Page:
A Walk Around Executives’ Deferred Compensation 

Neza Gallitano January 19, 2024

A Walk Around Executives’ Deferred Compensation 

This guest article considers a variety of long-term compensation models in management roles in public companies, their pros and cons, and what trends are in play.

If there’s one thing this publication can definitively state, it is that wealth managers and corporate executives at all types of firm, financial and non-financial, like reading about what their peers are paid. Changes in compensation will always prompt attention. As the year starts, it seems appropriate to share these comments from Neza Gallitano, who is a managing director and wealth and fiduciary advisor at Evercore Wealth Management and Evercore Trust Company.

The editors are pleased to share these important insights. The usual disclaimers apply to views of guest writers; please jump into the conversation if you have questions or comments! Email

Like professional athletes, corporate executives are often paid for performance. Unlike many athletes, executives may have more time on their side, thanks to deferred pay compensation structures that reward those who hang in there – and plan well. And it’s not just the top players who benefit. In recent years, companies have expanded deferred compensation packages well beyond the C-suite, in some cases to nearly all employees.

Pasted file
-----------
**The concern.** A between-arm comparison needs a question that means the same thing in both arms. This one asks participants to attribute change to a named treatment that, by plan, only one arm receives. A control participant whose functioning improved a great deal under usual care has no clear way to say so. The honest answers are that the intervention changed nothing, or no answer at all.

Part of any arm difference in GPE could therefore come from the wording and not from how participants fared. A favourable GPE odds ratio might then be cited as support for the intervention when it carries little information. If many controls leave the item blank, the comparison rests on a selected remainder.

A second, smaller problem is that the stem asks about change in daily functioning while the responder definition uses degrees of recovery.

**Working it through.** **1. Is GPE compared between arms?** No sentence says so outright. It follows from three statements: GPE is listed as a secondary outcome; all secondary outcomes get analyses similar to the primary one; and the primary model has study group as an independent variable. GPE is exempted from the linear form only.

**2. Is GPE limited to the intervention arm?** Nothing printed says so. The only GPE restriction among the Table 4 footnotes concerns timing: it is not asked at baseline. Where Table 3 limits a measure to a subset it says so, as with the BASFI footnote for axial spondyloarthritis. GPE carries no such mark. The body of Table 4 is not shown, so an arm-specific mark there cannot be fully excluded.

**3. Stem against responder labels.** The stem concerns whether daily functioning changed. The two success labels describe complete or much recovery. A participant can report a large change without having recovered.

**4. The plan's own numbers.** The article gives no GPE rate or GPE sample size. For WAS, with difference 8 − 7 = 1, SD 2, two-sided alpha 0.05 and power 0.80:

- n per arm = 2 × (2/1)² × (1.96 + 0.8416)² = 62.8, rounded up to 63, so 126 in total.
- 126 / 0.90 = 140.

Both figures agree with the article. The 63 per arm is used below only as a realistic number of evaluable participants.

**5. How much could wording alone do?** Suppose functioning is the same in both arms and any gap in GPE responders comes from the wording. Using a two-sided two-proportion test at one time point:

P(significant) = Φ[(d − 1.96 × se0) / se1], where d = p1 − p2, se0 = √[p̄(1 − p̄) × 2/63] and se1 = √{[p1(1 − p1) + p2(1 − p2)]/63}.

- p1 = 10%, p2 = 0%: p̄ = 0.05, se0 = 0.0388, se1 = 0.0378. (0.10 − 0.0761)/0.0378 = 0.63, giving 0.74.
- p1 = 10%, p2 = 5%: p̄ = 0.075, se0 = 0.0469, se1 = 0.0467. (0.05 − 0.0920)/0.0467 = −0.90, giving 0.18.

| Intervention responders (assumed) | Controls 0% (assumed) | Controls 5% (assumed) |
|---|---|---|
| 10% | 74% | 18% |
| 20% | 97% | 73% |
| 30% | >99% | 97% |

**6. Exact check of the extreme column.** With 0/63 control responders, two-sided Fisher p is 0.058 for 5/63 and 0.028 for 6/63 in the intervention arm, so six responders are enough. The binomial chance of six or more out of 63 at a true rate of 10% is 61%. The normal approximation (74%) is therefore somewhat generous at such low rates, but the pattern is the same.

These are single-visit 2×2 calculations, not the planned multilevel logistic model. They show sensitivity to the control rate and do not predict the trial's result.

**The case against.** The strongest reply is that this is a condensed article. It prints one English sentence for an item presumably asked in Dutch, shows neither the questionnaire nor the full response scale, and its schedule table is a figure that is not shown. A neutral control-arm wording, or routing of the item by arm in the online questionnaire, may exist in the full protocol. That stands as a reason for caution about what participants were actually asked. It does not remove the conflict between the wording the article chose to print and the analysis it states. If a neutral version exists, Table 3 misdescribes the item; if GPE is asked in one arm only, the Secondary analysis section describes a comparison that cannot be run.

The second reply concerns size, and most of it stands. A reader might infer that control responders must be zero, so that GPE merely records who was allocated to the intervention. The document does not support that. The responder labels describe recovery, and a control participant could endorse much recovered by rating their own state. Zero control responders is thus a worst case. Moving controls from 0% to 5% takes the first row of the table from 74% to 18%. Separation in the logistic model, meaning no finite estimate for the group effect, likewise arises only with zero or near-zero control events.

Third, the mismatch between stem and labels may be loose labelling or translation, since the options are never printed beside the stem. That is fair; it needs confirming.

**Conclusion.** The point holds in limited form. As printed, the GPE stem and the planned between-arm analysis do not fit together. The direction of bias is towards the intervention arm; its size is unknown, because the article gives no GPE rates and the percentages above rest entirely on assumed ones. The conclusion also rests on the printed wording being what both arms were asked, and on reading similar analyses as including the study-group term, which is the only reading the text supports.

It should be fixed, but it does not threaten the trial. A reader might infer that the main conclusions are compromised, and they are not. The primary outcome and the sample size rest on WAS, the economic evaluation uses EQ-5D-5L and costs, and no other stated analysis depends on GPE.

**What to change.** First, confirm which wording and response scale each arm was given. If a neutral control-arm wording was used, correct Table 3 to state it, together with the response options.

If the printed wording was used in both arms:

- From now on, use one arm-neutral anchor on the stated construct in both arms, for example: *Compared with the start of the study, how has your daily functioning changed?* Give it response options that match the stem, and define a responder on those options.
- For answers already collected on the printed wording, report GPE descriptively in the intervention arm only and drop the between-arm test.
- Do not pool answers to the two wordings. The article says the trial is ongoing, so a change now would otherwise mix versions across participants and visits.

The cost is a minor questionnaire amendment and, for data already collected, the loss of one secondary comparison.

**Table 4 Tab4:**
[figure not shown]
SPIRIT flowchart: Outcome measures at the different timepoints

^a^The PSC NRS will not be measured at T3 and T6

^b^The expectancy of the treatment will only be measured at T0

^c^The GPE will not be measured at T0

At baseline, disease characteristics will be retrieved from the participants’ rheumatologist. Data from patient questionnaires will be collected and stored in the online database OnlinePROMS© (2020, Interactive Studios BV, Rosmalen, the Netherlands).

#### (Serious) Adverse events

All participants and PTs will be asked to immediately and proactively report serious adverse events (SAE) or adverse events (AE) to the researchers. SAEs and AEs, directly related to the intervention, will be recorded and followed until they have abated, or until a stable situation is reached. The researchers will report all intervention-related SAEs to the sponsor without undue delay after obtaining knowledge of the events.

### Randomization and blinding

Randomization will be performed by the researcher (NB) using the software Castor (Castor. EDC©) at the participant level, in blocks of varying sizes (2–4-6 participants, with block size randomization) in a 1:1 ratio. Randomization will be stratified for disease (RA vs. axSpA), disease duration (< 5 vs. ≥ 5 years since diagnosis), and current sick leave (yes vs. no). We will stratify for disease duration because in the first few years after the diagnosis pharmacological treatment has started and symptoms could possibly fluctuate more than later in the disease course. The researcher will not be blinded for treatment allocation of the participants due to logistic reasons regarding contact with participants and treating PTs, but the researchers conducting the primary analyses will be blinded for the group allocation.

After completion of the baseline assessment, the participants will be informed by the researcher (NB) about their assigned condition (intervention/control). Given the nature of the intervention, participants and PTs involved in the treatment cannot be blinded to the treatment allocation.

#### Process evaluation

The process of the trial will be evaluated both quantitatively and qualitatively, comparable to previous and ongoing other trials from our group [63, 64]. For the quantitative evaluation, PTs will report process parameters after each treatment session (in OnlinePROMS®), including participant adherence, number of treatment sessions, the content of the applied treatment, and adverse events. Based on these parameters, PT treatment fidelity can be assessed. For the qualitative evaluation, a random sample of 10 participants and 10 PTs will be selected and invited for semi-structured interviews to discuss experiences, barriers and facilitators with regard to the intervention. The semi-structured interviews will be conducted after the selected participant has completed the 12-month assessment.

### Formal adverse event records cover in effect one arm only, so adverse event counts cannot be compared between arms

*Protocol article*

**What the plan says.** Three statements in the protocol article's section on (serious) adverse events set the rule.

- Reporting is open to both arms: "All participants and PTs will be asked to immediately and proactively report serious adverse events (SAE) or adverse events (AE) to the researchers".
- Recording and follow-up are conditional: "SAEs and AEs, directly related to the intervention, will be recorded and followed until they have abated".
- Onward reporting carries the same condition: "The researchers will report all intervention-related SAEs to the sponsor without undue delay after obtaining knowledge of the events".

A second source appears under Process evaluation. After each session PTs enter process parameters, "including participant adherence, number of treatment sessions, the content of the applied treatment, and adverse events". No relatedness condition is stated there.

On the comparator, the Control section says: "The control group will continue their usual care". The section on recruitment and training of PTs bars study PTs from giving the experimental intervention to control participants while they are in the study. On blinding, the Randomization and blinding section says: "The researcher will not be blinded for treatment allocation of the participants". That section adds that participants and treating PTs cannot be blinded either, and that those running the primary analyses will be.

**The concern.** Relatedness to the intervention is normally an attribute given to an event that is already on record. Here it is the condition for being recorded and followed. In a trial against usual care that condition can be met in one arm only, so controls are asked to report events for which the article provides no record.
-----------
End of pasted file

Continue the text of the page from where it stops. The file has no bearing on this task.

Long-term incentives, as a proportion of C-suite executive, pay have more than tripled over the last few decades to about 70 per cent of total pay.

That proportion is likely to continue rising in the wake of the 2022 ruling by the Securities and Exchange Commission, on “Pay vs Performance,” which requires companies to disclose executive compensation along four specific measures. The ruling is the latest step toward achieving pay transparency, which started with the “Say on Pay” ruling in 2011 as part of the Dodd-Frank Act. Shareholders and boards want to see that executives have skin in the game and, by and large, executives have benefited enormously. Let’s take a quick look at the most common types of executive compensation, along with the advantages, drawbacks, and other considerations. Many companies will provide a mix of compensation structures, with the most common features including cash compensation with additional incentive compensation in the form of restricted stock and performance-based restricted stock. 

Stock options are a powerful, tax-efficient tool to compensate executives, which gained immense popularity in the 1950s when marginal tax brackets were much higher. If the underlying stock price grows, the owner of a stock option can participate in those gains while simultaneously deferring tax until the exercise of the option. And, if the underlying stock price falls below the strike price, the owner of the options can simply let them expire; the only downside is opportunity cost. Further, if the stock options are qualified incentive stock options and the holding requirements are met, the owner may be able to avoid ordinary income tax due when they exercise the options and on the difference between the sale price and the strike (purchase) price at disposition of the shares. However, it is important to note that the exercise of incentive stock options could result in significant alternative minimum tax consequences.